Local women started approaching Devuben for work and useful knowledge, i.e. learn to read and write Guajarati, sewing, computer classes etc. Many women in her area did not leave their homes but having seen what Devuben has achieved, encouraged other women to follow her example. Devuben started a women’s organisation whereby they would come and talk about issues the women are facing. This was being operated with only 13 women from different communities and religion and now they have around 165 women. There were issues ranging from husbands who were addicted to alcohol and gambling to obtaining ration cards and registering birth etc. They would go back to their colony and talk about the support they are receiving to other woman and that is how the awareness was raised.

Devuben does not feel as if she is working, to her, this is her family and life; it is what she enjoys the most. She finds it rewarding and therefore will go out of her comfort zone to support people around her. Devuben’s vision is to be able to offer many slum areas in Ahmedabad the support she has been able to offer over the last 18-years. Increase people’s awareness and responsibility on handling money. She would like to obtain information about the ownership of Guptannagar’s land so residents can purchase where their homes are currently standing. This would help the residents in Vasna to upgrade their homes and have a better long-term future for their families.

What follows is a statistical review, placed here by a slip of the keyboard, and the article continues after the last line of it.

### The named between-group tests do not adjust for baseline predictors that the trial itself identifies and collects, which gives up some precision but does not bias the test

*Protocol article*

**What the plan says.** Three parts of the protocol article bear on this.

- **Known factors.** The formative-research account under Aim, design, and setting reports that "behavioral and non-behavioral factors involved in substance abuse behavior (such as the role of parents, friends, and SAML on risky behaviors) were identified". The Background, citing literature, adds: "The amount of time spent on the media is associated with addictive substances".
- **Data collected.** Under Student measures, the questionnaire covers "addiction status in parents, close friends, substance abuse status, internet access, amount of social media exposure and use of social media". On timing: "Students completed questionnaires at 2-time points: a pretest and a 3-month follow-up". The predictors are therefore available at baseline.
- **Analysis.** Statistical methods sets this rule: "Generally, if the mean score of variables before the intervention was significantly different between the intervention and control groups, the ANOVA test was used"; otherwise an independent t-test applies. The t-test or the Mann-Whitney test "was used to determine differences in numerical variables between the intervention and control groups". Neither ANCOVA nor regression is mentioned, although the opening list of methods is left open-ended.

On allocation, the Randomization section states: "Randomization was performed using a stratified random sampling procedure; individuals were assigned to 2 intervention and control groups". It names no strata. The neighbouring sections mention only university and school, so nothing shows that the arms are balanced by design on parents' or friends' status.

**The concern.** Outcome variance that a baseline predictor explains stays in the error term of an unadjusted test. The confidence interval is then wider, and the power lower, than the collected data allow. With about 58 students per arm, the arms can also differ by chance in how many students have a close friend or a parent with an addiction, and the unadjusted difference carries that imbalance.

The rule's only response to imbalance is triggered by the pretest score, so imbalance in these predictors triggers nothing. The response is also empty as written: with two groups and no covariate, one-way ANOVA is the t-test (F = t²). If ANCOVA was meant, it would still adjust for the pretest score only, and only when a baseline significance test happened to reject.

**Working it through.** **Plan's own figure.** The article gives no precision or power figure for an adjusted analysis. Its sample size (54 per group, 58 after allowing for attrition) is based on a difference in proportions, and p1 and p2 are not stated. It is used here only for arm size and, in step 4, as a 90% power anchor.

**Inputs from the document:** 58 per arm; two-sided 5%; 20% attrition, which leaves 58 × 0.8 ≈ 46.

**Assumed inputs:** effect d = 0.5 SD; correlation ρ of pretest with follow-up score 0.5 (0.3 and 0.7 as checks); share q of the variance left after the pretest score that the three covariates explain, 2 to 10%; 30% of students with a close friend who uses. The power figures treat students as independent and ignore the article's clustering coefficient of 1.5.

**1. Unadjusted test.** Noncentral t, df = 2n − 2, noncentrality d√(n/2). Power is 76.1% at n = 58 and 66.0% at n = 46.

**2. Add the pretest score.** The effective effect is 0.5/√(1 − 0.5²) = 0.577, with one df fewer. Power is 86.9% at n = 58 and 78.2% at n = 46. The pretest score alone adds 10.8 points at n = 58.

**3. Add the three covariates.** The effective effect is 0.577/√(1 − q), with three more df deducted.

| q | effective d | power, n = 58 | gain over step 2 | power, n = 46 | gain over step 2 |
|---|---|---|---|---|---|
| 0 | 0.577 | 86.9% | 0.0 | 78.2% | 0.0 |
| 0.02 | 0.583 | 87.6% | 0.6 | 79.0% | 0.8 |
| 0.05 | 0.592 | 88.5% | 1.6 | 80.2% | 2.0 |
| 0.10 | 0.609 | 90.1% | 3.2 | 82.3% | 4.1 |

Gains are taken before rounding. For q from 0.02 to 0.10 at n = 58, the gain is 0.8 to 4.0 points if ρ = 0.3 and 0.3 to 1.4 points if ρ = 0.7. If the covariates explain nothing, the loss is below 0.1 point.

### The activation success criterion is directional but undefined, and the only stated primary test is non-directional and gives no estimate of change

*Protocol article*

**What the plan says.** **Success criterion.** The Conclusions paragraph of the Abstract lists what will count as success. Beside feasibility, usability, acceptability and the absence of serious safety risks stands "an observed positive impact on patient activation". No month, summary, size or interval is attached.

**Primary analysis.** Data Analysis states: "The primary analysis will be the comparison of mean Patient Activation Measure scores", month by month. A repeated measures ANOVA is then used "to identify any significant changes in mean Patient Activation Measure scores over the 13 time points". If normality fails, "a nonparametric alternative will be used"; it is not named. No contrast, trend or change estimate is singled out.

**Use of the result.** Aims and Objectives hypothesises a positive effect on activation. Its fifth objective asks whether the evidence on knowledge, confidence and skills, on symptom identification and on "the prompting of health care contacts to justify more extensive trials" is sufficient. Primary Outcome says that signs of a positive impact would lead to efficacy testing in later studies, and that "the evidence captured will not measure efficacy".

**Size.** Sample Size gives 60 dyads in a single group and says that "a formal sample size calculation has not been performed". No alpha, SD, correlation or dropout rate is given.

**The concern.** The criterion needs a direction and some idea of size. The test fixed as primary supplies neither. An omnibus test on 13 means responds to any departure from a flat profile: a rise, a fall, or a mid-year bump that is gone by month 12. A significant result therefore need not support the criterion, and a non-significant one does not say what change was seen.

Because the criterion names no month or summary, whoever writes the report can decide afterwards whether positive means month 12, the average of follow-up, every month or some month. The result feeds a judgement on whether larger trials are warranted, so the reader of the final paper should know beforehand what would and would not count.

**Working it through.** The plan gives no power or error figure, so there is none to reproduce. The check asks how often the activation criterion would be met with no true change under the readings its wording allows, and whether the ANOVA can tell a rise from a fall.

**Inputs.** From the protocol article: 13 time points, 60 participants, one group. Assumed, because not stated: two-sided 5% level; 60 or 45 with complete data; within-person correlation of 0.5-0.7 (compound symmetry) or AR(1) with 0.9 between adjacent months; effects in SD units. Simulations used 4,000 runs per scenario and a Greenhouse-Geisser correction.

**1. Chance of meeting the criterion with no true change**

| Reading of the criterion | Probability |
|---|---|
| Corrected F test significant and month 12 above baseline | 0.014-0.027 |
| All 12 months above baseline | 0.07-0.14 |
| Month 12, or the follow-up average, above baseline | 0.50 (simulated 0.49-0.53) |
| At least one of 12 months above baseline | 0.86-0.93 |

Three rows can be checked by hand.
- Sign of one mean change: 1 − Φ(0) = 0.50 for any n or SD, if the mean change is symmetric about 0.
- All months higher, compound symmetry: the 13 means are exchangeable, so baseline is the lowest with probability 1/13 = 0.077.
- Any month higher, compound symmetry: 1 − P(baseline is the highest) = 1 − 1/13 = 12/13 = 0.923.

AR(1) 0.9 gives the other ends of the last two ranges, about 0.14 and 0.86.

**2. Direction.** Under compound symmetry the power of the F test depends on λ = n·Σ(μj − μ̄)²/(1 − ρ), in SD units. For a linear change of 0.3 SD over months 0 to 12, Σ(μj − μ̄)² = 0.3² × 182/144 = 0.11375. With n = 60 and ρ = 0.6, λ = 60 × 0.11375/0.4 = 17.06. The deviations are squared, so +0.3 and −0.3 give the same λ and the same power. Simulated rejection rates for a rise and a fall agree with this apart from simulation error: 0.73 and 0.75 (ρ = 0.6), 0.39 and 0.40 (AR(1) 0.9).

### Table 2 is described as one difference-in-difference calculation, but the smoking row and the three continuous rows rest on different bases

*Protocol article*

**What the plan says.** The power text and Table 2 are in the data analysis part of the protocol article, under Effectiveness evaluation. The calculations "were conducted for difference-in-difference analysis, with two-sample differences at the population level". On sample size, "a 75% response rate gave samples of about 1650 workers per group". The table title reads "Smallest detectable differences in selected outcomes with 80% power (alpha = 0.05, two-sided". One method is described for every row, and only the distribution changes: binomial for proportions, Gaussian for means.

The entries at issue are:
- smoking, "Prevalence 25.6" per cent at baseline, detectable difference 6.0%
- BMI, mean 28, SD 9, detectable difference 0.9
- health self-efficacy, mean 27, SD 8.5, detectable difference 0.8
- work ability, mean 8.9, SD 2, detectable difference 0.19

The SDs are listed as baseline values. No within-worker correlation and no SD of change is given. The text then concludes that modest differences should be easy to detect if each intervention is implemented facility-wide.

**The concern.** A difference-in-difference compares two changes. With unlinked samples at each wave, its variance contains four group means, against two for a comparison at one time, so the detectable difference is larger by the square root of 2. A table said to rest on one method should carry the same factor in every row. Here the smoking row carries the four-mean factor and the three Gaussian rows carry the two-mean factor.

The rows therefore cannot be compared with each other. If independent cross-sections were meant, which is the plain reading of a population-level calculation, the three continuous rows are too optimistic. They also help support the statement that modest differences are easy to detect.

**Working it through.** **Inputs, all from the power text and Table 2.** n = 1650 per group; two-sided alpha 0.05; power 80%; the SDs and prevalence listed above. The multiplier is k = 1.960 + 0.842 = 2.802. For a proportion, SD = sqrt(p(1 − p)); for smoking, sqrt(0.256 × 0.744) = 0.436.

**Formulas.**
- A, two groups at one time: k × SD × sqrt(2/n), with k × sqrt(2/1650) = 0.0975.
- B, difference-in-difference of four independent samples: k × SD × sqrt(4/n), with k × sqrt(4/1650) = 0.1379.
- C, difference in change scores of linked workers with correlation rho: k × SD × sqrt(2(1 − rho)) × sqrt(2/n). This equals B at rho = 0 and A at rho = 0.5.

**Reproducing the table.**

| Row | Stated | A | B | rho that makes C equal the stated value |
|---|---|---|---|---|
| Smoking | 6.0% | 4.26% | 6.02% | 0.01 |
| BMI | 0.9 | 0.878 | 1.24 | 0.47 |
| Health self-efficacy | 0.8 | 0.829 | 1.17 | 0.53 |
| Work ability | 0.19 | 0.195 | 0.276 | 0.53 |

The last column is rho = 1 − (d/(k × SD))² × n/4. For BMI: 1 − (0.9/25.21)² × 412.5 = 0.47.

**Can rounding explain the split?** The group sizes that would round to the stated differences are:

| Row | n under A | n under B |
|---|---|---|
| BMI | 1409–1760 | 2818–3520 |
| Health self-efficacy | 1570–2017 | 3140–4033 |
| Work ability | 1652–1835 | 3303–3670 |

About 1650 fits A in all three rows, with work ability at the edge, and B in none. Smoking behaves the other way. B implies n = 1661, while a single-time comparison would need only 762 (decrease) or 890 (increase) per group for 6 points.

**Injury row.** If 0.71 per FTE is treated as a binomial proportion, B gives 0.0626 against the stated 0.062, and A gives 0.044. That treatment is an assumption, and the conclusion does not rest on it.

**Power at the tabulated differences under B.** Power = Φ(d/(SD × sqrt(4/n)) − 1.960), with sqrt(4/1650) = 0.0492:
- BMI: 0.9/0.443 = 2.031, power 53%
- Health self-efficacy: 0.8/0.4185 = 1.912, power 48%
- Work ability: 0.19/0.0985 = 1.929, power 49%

Nutan Patel wrote up this story.

Charity Tuesdays: QX Limited’s Charity event

Last August a team from QX Ltd.  visited our Urban Resource Centre in Vasna. QX is a UK based outsourcing company that offers finance and accounts, recruitment and IT solutions. Shomindra Chakravarti, an employee from the Ahmedabad branch of QX, came up with the idea to collect clothes for underprivileged people living in slum areas. In total he and his colleagues have collected six boxes of clothes. Once the goods were collected, they needed someone to make sure the clothes would reach the right place.

To distribute the collected goods, they approached our organization. On their request we organized a meeting at Vasna’s URC. Devuben, the co-ordinator of the URC, made sure that the collected clothes  found their way to the people who needed them most. Since she works and lives in this area for years, she knew exactly which family was in need of what. Through her and her colleague’s efforts every single item found a useful second life.

Along with Devuben, the QX team distributed clothes in the community to the identified families. They were thrilled by the fact that each and every piece was measured precisely, to make sure it would find its perfect match. The interaction with the community and the knowledge that the collected clothes found suitable users, made this a successful event for QX, our organization and the community.